Private corporations have become the punching bags of many, who are under the belief that socialism is needed to create a charitable society. In their minds, without government, human beings are not likely to give back. But by casting capitalists as the villain in every story, these critics neglect, or purposefully ignore, the many instances when private companies have given back to their communities. In fact, when national disasters strike, for example, it is often private organizations that arrive first on the scene.
Of all the “greedy” capitalist entities, there is perhaps no one judged more harshly than oil companies. Yet, when a large forest fire consumed more than one million acres of land in the province of Alberta, Canada, the oil companies, along with other private entities, pulled together to lend a hand.
As it continued to burn for the better part of a month, the fire caused more than 60,000 residents to flee their homes. Many homes were destroyed and the city of Fort McMurray was left in ruins.
Commenting on the fire, Tristin Hopper of the National Post highlights specific relief efforts sponsored by local oil companies in Alberta. Hopper mentions how local oil companies provided free food and shelter to over 25,000 community members affected by the fires. Likewise, as the fires continued to spread and began cutting off easy access to the roads, Brion Energy arranged to have perishable foods delivered each day via truck shipments.
But the acts of charity were not limited to these oil companies alone. Shell Albian Aerodrome actually helped many residents escape the scene by providing buses for their evacuation. Suncor’s Firebag Aerodrome, also helped with the evacuation efforts by using its own company-chartered commercial jets to help over 7,000 residents escape the fire. But this is far from the only instance of private entities giving back.
Walmart Gives Back
Touching on the charitable acts of private entities in the Wall Street Journal, economics professor Steve Horwitz writes:
“That shouldn’t surprise anyone who knows what Walmart did after Hurricane Katrina hit the Gulf Coast in 2005. The company shipped thousands of trucks of water and other supplies into the area, well ahead of the lethargic Federal Emergency Management Agency. It even beat the Red Cross in many areas.”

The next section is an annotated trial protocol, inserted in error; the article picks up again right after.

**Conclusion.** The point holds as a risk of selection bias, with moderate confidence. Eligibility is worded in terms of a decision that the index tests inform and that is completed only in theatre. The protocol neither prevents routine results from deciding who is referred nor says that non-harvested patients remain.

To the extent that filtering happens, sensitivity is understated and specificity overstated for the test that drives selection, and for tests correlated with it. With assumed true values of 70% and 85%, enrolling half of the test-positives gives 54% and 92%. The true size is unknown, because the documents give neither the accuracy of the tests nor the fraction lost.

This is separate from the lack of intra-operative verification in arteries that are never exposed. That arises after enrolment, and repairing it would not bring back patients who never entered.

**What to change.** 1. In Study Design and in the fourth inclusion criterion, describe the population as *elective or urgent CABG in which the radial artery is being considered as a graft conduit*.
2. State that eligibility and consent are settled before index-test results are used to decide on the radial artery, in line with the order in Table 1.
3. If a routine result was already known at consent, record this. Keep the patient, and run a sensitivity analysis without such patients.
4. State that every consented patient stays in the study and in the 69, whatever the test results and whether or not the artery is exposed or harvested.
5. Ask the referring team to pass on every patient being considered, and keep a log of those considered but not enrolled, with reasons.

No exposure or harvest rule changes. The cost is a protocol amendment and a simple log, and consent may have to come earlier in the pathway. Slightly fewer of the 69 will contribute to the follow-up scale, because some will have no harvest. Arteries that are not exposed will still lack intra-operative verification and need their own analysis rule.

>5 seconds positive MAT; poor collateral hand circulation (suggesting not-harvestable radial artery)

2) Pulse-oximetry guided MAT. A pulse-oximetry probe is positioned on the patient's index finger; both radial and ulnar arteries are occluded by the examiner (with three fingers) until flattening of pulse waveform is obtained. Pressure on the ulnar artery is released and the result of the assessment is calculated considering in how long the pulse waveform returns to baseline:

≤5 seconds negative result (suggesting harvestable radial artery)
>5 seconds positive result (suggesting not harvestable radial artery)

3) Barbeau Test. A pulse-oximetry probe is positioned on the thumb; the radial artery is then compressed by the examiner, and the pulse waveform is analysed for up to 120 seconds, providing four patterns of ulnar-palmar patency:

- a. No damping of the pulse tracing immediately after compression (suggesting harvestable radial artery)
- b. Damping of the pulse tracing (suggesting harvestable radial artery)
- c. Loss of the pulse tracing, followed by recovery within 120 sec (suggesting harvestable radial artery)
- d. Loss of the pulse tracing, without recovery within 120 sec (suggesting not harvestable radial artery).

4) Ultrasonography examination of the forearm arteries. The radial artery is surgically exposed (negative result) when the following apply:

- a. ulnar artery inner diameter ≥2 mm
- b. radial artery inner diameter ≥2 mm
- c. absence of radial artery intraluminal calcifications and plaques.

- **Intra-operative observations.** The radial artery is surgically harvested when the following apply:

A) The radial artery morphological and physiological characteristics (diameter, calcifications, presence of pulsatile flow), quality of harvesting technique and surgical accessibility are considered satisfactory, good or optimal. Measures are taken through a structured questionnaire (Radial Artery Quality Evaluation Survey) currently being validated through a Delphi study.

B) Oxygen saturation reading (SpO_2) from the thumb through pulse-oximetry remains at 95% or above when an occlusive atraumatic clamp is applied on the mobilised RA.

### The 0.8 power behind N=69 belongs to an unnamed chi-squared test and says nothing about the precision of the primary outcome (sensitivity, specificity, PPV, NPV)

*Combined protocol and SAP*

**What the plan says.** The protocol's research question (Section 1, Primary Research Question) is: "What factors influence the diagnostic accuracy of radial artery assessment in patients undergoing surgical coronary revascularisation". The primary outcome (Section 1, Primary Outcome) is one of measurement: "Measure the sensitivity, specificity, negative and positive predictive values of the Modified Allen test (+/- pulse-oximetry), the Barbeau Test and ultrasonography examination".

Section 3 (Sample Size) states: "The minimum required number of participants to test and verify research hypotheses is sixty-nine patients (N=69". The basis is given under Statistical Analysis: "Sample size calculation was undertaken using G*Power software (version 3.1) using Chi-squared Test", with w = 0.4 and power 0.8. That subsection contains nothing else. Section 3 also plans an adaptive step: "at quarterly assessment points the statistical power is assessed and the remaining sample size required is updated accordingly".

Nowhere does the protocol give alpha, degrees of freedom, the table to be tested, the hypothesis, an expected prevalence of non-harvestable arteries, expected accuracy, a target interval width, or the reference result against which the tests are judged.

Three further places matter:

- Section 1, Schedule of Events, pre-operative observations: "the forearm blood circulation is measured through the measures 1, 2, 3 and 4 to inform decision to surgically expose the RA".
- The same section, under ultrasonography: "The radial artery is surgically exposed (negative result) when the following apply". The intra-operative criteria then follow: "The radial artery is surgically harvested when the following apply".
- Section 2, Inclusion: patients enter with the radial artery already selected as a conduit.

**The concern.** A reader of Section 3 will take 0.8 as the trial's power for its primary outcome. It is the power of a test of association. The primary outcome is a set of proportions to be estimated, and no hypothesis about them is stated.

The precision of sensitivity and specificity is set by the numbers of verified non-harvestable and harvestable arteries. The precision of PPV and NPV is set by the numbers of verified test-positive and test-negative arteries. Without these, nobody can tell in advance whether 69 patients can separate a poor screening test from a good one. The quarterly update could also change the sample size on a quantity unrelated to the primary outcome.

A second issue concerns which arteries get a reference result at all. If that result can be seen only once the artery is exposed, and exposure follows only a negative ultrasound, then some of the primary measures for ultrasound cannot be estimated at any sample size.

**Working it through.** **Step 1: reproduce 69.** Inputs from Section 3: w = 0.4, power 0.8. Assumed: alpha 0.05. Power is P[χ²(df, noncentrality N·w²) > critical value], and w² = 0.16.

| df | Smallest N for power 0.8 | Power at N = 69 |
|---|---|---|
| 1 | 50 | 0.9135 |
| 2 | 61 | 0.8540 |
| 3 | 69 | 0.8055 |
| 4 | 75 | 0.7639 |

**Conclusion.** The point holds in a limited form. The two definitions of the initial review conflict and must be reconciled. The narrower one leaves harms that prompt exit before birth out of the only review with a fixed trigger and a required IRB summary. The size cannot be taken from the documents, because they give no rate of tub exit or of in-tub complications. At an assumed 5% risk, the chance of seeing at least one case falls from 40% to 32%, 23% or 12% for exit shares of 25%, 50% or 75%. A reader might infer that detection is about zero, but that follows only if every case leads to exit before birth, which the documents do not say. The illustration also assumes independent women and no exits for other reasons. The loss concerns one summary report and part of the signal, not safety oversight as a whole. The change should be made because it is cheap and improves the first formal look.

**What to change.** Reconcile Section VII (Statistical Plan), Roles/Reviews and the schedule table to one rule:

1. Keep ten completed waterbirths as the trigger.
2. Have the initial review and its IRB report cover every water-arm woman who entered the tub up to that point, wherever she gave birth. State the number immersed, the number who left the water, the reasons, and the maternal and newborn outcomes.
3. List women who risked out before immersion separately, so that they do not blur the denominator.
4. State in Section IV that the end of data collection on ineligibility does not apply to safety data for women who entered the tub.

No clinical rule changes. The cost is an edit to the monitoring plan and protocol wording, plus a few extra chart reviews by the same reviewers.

In addition to the Walmart’s charitable acts, McDonald’s also handed out free food to first responders and Marriott offered up free rooms for those who had been displaced.
Though these private corporations are so often thought to be cold, unsympathetic, and disconnected from the experience of the typical American, they are, in fact, still members of their respective communities who rely on the patronage of the locals.
In return, these private entities are there to meet the needs of the consumer, which, under these circumstances, has meant giving the community what it needed most, acts of charity. In addition to serving their communities when it is most needed, the private sector offers something that the government has never been able to master; efficiency.
Driving this point home, Horwitz writes:
“These firms have experience that makes them distinctly effective during and after disasters. Walmart constantly responds to changing market conditions, moving people and resources where they are needed. FEMA and other agencies don’t regularly engage in this sort of behavior.”
Before casting stones at private corporations based solely on their desire to make a profit, it would be wise to first look at what these companies have done for their surrounding communities. Additionally, before praising the government for simply creating agencies meant to aid those in need, it would be wise to take a close look at how these agencies are run and ask ourselves if what is being done by government cannot be performed more adequately by the free market.